WHEN Elizabeth and Stephen Barnard found themselves with an empty nest, after their grown-up children left home, they decided to consider foster caring.

Initially they thought being middle-aged meant they wouldn't be eligible - but soon discovered this was in their favour.

This week the Telegraph & Argus reported on a "critical" shortage of foster families for teenagers in Bradford. The issue is highlighted this week - Fostering Week - by children's charity Barnardo's which says more older children are having to stay in residential care because families can't be found for them, reinforcing feelings of low self esteem among looked-after youngsters.

There are 750 foster families needed across Yorkshire, to help address a shortfall of 8,600 carers nationally.

But many people could be missing out on fostering because they think they won't meet the criteria. Kirklees Council has launched a campaign aimed at dispelling myths surrounding foster caring, which creates a barrier to people who think age, living arrangements and family circumstances count against them.

Last year the local authority placed 50 children with long-term foster families. But with 415 children currently in its care, and year-on-year increases, the council is urging people from all communities and backgrounds not to rule themselves out.

Stephen and Elizabeth, aged 53 and 51 respectively, have been foster carers since 2012. Their eldest son John, 28, left home to work in London and Richard, 24, teaches English in China.

“When my husband and I were approaching our fifties we had a joint mid-life crisis," says Elizabeth. "We’d always had a busy family life and after our boys left home we thought our lives would be a bit empty.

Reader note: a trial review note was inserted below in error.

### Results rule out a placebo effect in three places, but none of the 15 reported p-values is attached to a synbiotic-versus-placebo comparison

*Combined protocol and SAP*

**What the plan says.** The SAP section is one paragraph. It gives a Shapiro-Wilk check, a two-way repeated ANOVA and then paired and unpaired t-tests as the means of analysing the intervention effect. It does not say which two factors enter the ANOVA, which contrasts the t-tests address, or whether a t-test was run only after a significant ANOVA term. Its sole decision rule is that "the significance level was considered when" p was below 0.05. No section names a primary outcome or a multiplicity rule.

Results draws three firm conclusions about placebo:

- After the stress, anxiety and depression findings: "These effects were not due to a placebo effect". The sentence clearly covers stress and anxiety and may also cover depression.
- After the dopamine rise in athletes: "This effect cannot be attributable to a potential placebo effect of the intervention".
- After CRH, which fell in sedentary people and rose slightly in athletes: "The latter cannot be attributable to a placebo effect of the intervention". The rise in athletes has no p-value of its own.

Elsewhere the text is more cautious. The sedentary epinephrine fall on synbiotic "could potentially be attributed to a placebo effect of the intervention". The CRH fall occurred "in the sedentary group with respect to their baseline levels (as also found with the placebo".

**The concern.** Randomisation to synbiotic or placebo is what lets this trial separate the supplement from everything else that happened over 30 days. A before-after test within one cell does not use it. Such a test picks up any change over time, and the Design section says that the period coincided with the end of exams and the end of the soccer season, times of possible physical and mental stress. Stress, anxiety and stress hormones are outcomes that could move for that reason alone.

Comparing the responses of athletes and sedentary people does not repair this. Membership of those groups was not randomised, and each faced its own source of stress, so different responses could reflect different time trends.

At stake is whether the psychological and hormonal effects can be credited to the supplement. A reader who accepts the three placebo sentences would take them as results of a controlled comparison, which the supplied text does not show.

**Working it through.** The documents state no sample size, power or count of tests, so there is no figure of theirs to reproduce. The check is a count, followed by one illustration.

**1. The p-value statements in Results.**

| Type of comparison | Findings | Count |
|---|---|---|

“It was my husband who suggested fostering but I was concerned we might be too old. Such fears were compounded after we went on a training course and were the oldest by more than a decade. But we were encouraged by Kirklees, who said our parenting experience was an advantage.

“We decided if we were going to make this work my husband would resign from his job and become a full time foster carer, while I would continue to work fulltime, the exact opposite of what we did parenting our own children."

In February 2012 the couple were approved to foster two or more children aged four-plus, and have since cared for five children on a long and short-term basis. They currently foster two girls, aged seven and ten, long-term until they reach adulthood or are able to live independently.

“We’ve had our ups and downs with fostering but given the chance we'd do it all again," says Elizabeth. "It has been a privilege to see the children in our care flourish, we know we've given them a better chance in life.

"Age is not a barrier to fostering. With age comes wisdom.”

Stephen says fostering has given him a new lease of life. “When our children left home I made a decision to make a change. I’d enjoyed my job as an assistant care manager but asked myself whether I wanted to spend the next 15 years or so helping people from behind a desk," he says. “Then I spotted an advert asking people to consider foster caring as a career change. I'd always perceived it as something largely done by stay-at-home mums, and Elizabeth and I thought we’d be rejected because of our age.

“But when we contacted Kirklees Council we were told age wouldn't be an issue. One of the mentors on our training course, who was a foster carer, was well into her 70s. Far from being a rarity, I’ve found there are other men like me who've given up their jobs to be foster carers.

"Fostering two school-aged girls suits our circumstances perfectly. As well as being able to pursue interests while they’re at school, I’ve been able to study for a diploma in the Children and Young People’s Workforce."

Paul Johnson, Kirklees Council’s Assistant Director, Family Support and Child Protection, said: “There’s no such thing as a typical foster carer. They come from all age groups and walks of life.

"However, there are many people out there who would make excellent foster carers but count themselves out simply because they think they won’t be eligible. In fact many are surprised to find, like Stephen and Elizabeth, that they are just what we’re looking for.

“We recognise that family dynamics vary so we take great care in assessing everyone on individual merits and circumstances, regardless of age, marital status, sexuality or employment status.

“Being a foster carer is a rewarding, challenging career that can make a real difference to a child’s life.”

* Kirklees Council will be holding a drop-in session for anyone interested in fostering at Huddersfield Town Hall on Wednesday, January 28 from 3pm-6.30pm.

Visit kirklees.gov.uk/fostering or call 0800 389 0086.